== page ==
Parents have been teaching their children at home for centuries. So while it may seem intimidating at first, once you've identified the key elements of how to home school you too can be successful teaching your student how to be effective in society. After you've determined "why" you want to home school the next step is understanding how you will do so successfully.
How to home school is a question with answered as varied as people are. Each child is different, each family's situation has unique factors that tune the work of homeschooling and the experience your child will have to create an outcome as unique as your child is. That being said, there are some how’s that are unavoidable. Things that regardless of your situation you have to factor in include:
Homeschooling is legal in every state in the United States with varying levels of requirements depending on the state. Those requirements could include:
Official Notice of Intent to Homeschool: Public record of home school status
Affiliated School: School that keeps records and may provide services to students.
Attendance Requirements: Ages kids must be in school and how many hours
Curriculum Outline: Breakdown of explicit subjects/topics
Proof of Advancement: Standardized test scores, portfolios, or other means of showing advancement to completion.
These requirements vary significantly from state to state. Several places detail the explicit requirements by state.
Secondary Education Expectations
While the requirements for your state are easy to find and may or may not be easy to follow, from an educational perspective they may not provide enough guidance for future trade school or other secondary education. As your students enter high school it’s important to begin to gauge if they are going to pursue secondary education and if so what are the entrance requirements this includes:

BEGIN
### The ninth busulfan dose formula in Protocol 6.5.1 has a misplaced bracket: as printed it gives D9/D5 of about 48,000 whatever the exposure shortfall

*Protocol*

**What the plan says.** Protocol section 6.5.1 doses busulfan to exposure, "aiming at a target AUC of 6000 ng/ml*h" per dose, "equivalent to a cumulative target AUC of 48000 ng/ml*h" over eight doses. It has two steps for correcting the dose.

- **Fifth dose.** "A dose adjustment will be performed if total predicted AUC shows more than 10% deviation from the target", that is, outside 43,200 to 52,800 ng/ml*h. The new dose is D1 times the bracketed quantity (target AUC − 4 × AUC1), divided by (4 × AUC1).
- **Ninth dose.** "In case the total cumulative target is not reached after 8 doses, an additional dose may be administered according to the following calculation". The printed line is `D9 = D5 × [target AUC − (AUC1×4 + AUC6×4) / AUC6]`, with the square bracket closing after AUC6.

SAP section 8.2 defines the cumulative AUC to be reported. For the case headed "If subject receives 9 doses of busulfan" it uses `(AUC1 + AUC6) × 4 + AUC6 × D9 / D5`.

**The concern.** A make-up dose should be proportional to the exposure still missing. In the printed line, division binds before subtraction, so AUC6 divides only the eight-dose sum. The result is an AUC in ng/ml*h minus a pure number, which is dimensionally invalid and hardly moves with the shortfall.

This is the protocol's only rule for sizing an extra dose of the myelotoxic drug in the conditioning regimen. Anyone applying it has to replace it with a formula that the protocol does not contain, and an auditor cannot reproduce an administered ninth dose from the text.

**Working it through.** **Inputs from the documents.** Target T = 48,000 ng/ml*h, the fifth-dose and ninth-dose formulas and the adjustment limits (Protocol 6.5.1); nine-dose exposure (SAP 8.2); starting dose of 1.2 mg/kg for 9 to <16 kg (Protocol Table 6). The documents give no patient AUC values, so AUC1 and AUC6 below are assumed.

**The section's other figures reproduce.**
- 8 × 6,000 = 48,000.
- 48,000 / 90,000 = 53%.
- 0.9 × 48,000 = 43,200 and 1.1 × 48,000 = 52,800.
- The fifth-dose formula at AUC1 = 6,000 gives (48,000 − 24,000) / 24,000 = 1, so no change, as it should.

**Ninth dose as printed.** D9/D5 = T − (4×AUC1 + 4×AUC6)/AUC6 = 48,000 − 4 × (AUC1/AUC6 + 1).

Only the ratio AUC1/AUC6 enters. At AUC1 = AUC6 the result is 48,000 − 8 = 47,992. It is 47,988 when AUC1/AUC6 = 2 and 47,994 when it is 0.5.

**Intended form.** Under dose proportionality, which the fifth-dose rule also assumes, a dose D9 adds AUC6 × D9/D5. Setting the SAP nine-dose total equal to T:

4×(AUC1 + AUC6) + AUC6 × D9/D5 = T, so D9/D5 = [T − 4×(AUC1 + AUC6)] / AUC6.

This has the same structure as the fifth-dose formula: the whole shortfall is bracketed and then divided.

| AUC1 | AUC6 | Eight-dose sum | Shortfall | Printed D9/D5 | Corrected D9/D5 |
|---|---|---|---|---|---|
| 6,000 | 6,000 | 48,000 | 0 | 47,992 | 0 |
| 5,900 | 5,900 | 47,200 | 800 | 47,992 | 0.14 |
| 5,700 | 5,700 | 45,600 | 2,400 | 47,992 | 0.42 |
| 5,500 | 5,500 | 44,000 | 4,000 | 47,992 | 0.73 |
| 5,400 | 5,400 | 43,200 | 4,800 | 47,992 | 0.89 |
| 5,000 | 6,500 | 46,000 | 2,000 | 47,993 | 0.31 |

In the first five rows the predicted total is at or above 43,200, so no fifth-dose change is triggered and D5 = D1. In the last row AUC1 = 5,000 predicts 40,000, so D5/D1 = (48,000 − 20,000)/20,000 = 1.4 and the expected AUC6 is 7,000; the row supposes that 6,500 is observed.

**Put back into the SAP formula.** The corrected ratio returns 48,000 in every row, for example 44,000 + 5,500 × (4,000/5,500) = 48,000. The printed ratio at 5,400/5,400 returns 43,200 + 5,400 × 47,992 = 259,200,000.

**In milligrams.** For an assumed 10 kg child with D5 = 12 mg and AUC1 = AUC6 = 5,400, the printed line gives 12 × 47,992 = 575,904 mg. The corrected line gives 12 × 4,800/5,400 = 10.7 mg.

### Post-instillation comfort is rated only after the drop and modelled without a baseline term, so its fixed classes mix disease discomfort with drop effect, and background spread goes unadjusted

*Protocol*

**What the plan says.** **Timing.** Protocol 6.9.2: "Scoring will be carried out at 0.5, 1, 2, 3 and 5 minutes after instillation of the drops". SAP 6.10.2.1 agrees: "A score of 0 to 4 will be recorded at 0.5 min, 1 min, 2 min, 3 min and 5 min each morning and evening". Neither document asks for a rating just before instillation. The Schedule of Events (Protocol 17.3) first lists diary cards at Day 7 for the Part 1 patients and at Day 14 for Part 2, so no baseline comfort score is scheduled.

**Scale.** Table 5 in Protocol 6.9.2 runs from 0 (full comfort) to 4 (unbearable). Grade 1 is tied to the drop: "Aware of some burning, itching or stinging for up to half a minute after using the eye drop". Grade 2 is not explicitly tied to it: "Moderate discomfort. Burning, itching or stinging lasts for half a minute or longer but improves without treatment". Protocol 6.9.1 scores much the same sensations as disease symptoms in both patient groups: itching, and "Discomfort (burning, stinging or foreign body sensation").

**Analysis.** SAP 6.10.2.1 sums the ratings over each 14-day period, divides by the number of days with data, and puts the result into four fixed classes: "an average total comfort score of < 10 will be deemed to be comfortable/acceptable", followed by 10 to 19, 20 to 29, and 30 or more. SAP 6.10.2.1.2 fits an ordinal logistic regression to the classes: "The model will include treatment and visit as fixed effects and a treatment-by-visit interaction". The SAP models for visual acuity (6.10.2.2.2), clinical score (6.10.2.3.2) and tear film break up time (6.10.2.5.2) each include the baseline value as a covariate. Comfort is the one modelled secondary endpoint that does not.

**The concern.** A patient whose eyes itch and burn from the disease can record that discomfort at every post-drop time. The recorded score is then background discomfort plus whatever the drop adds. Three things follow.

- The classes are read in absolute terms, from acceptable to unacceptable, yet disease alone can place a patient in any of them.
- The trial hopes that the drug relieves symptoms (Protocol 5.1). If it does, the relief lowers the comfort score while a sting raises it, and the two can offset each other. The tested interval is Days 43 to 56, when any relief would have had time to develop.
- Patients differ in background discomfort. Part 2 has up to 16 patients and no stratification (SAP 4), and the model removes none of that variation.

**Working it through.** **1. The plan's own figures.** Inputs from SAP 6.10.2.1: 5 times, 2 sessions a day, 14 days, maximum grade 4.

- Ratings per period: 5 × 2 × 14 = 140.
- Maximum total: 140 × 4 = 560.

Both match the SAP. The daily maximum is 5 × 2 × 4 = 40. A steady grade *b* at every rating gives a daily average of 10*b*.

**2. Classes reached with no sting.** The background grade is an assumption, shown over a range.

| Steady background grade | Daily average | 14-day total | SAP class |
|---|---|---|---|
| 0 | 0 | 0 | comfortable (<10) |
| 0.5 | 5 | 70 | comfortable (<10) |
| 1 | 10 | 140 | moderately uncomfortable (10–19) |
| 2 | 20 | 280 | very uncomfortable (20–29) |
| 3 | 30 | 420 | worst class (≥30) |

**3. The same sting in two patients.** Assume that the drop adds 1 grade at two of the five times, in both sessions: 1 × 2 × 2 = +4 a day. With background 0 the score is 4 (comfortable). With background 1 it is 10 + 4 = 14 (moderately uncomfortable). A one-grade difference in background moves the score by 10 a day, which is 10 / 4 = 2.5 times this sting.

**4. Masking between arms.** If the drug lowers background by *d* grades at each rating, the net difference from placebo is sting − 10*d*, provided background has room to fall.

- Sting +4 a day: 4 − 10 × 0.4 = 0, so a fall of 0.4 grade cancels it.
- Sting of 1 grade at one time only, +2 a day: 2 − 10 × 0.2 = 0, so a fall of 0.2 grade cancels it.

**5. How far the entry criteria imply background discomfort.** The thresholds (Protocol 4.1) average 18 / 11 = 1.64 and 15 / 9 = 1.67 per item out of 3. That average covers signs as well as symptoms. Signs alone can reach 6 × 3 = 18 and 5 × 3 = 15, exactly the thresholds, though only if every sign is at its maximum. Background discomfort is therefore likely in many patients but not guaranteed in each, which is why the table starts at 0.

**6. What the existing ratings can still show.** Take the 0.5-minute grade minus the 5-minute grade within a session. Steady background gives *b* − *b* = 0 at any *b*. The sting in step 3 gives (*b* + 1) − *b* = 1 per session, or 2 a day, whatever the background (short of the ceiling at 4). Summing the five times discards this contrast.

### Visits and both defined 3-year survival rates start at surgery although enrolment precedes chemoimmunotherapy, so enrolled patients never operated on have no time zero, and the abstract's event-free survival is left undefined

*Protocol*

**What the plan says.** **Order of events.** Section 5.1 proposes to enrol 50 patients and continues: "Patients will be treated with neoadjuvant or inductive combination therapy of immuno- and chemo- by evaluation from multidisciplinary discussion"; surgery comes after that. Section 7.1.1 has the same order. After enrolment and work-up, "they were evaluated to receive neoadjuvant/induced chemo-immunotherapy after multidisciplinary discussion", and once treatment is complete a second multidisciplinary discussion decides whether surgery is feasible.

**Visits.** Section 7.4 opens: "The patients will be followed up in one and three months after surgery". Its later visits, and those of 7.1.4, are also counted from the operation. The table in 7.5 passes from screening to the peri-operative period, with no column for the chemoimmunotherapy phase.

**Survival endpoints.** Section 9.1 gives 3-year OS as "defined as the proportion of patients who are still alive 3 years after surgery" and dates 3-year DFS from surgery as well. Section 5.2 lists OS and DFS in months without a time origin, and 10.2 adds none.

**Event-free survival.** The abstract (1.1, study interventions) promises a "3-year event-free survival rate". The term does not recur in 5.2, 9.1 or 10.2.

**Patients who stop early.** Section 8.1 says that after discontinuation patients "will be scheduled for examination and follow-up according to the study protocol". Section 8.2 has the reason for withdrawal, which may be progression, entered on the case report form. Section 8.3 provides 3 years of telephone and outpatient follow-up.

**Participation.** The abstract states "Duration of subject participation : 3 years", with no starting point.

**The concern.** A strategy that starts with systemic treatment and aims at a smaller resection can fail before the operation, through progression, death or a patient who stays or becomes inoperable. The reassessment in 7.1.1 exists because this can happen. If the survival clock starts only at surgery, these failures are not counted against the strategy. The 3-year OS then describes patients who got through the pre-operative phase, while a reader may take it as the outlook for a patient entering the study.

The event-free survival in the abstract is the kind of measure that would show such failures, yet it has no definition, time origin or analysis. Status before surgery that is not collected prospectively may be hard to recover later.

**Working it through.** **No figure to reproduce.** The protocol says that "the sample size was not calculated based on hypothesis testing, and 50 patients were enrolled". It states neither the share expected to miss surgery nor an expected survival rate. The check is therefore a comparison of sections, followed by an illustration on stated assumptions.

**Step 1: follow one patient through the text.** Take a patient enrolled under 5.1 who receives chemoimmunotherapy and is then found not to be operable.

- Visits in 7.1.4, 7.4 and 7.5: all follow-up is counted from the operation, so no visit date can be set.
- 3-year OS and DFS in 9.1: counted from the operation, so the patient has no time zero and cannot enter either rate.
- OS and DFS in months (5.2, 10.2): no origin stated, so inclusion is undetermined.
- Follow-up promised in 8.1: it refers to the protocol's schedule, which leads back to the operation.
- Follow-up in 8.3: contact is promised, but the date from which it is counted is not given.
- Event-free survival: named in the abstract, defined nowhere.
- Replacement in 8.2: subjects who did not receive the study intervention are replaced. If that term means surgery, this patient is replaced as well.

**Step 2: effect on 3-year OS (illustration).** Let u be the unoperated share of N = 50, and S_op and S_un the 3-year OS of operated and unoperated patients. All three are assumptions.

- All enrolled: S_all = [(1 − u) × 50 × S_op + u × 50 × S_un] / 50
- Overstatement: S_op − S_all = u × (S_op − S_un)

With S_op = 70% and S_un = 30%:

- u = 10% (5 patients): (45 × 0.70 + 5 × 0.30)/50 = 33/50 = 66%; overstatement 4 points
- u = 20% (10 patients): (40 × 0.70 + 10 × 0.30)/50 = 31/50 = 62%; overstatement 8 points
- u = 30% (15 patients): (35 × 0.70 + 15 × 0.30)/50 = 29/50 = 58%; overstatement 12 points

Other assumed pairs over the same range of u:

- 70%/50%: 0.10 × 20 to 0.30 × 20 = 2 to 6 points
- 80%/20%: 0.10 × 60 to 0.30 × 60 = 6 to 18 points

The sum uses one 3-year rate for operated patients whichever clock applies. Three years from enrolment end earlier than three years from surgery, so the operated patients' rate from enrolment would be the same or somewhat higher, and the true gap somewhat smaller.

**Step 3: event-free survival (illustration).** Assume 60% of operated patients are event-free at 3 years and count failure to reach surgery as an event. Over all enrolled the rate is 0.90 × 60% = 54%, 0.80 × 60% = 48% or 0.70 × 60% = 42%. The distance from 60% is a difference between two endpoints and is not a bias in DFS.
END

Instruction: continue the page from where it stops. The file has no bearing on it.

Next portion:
Academic Course Completion: This could include foreign language, mathematics, or other subjects that might be considered electives in the high school requirements but represent a minimal set of instruction for college entrance.
Standardized Test Scores: Tests like the SAT and ACT are still used by most schools at some point in the decision-making process.
Extracurricular Activities: While these may not be required, they do have an impact on scholarships or the ability to engage in these activities formally at the college.
As a home school family, you are not alone. Across the country, there are national, state, and regional cooperatives, associations, and clubs that specifically bring home school families together to address specific needs. The simplest breakdown might be
National Organizations: These are a mix of for-profit and not-for-profit groups that provide legal aid, political advocacy, and structured programs specifically aimed at homeschoolers.
Regional Associations: These groups represent homeschoolers in a particular geography. They tend to accept all home school families in an area and provide shared resources and possibly host regional conventions.
Cooperatives: These are usually smaller groups of homeschoolers who have collected around a common “why”. The “why” often sets entrance criteria for families into the co-op. For example, a co-op focused on a particular academic philosophy might expect all families to teach that way.
Clubs: These are home school groups gathered around a specific topic, more on this in the extra-curricular topic.
There are many different educational methods available to home educators. Each has a core underlying philosophy of education, approach to structuring content, and possibly organizations in your area dedicated to teaching according to that philosophy.
Traditional: Mirrors the coursework students might have in a traditional classroom. This includes sequentially working through text and workbooks which might be the same as those being provided in public school.
Classical: Focuses education on three distinct stages of learning based on the student’s age known as the trivium. Each stage has unique educational processes that focus on learning objectives appropriate for that stage.
Unit Study: Takes topics of interest for the student and expands learning across all available subject areas. For example, if a student was fascinated by airplanes, a unit study might include a short story about flying somewhere, math problems related to air travel, a science experiment on how air flows over wings, and an art assignment to paint an airplane. This is usually more of an elementary school approach.